Athletic bloodsports: why the IAAF is the next FIFA

More than 800 athletes from around the world have suspicious blood-test results, which are at best highly unusual, at worst evidence of widespread doping, according to leaked data obtained by The Sunday Times. The not-fit-for-purpose IAAF should be ashamed, and clean and honourable athletes like our Jessica Ennis-Hill (pictured) are right to be outraged

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Jessica Ennis-Hill winning gold in 2012. No reason to doubt her integrity
Steven_george-hilley
Steven George-Hilley
On 2 August 2015 17:50

So now we know the truth about sport. One in seven professional athletes has probably cheated in competitive sports events since 2001. But somehow I am not surprised, and I doubt I am alone.

Perhaps after the endless scandals around phone hacking, MPs’ expenses, libor rigging, coke-snorting Lords, Sepp Blatter, and FIFA corruption, I’m starting to get used to the idea that man is inherently sinful.

Sinful yes, but yesterday's revelations in the Sunday Times paint a far more worrying picture of the International Association of Athletics Federations (IAAF) which appears to be turning a blind eye to appalling cases of widespread cheating.

Maybe we have come to expect this kind of dishonest behaviour from greedy bankers, lecherous lords and power-hungry politicians, but our clean cut athletes?

That warm, fuzzy feeling as our British heroes won gold, silver and bronze at the London Olympics in 2012 now feels a little dirty, and decayed.

As mere spectators, who prefer to enjoy the spirit of the games at these epic sporting events, can we ever recover that innocence again? That feeling that everyone on the track has trained for years to get this far and didn’t need a syringe and an increase in red blood cells to win. Is it gone for good?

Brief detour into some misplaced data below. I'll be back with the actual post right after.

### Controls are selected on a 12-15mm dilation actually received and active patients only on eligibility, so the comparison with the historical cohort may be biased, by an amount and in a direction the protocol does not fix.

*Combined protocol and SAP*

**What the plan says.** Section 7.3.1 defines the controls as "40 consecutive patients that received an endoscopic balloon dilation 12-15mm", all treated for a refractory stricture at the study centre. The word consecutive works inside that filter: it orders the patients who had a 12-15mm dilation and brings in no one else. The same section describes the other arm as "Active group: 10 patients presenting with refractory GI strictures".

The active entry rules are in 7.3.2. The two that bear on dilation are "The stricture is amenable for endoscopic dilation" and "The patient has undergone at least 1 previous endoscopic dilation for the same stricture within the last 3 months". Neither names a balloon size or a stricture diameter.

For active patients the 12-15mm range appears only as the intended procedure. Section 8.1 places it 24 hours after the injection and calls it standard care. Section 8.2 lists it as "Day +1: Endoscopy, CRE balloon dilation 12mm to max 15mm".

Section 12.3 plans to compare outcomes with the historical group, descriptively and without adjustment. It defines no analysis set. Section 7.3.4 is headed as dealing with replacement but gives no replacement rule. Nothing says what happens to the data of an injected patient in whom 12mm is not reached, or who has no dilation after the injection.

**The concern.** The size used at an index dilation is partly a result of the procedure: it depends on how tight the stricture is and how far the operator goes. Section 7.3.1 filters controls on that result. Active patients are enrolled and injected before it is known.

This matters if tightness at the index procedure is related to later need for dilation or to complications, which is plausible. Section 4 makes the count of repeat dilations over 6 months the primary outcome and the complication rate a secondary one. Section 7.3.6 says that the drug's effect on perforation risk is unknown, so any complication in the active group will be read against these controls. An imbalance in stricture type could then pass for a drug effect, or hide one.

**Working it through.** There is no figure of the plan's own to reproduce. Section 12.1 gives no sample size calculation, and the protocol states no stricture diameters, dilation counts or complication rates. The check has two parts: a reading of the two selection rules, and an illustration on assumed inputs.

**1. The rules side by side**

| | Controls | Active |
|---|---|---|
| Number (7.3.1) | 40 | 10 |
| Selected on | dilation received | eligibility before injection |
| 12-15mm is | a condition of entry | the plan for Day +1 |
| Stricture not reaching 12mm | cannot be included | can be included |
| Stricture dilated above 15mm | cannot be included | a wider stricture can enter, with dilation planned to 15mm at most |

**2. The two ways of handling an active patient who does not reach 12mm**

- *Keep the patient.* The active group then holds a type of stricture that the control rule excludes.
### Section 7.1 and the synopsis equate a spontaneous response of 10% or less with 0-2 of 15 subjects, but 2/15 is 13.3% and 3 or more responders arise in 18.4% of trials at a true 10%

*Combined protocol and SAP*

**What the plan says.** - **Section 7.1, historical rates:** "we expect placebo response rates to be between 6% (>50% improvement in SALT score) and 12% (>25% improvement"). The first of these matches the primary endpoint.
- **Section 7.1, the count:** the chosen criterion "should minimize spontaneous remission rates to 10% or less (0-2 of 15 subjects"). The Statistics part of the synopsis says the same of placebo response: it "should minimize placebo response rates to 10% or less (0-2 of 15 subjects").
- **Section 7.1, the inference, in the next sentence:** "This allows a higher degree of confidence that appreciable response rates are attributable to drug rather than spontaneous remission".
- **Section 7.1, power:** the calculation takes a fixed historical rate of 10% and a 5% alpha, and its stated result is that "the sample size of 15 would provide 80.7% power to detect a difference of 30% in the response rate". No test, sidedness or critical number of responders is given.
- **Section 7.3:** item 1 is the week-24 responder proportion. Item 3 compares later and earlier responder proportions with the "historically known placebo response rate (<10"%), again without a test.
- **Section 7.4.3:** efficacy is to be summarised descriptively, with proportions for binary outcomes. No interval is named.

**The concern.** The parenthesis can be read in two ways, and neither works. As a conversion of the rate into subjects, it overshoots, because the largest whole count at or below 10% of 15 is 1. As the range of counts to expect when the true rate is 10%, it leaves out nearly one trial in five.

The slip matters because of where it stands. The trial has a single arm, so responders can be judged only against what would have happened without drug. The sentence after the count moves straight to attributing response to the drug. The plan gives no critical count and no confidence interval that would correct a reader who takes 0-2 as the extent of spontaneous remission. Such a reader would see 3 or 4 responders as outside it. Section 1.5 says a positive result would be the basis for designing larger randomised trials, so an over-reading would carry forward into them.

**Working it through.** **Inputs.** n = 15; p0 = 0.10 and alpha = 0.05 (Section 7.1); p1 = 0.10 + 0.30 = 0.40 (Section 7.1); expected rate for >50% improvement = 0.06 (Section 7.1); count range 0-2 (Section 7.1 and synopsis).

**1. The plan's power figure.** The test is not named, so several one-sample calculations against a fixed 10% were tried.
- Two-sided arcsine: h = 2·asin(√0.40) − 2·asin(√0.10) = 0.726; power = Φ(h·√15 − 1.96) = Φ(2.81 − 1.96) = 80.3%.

Twitter has gone crazy, and there is much speculation about the identity of the top UK athlete that, if they were named, would sue.

The Commentator is aware of the identity of the individual who told reporters from The Sunday Times, “You print it and I sue you.” The paper has not called their bluff.

Such threats may keep the newspapers at bay for now. Our corruption-friendly libel laws are doing their job as usual.

But it isn’t just Britain that comes off badly from the latest revelations. Whilst Russia gets an unsurprising top ranking in the league table for suspected doping, the sad bombshell is that Kenya, known for long-distance endurance success, also finds itself high up the table.

But who are we, the simple spectators to feel conned? My thoughts and sympathies go out to the many thousands of honest athletes who have given their lives to gruelling training schedules and found themselves losing to cheats.

We can take comfort that big name winners like Jessica Ennis-Hill, Mo Farah and Usain Bolt are officially clean according to the leaked files. But those who did cheat did more than just deceive the public.

Those they defeated whilst using doping techniques have lost their livelihood, sponsorship, and the public support they should have received. Consider Lisa Dobriskey, the British middle-distance runner who lost out in her 1500m race against two women who had blood scores off the charts. “That race has haunted me for my entire life,” she said.

But amidst this widespread corruption and despair, the real villain emerges as the International Association of Athletics Federations (IAAF).

It is the organisation that is supposed to protect clean athletes by identifying and investigating those who use doping techniques. It is the organisation in possession of the 12,000 blood tests from 5,000 athletes which is only now receiving scrutiny now because it has all been leaked to the press.

An over-ambitious, devious athlete who can stand on the victory podium having lied their way to a gold medal is one thing. An organisation which apparently stands idly by and allows this to happen at the expense of innocent, hardworking sportsmen and women is another.

Meanwhile experts are concerned the revelations could damage public trust in sport. 

Dr Luke J. Harris of Canterbury Christ church University says: “Athletics has done well to forget the doping scandals of the 1980's and 1990's. Despite the fact that there are constantly top athletes who are banned for drug taking, such as Britain Dwain Chambers and American sprinter Tyson Gay. Surprisingly it has done little to damage the sport’s image both to the public and corporate sponsors. 

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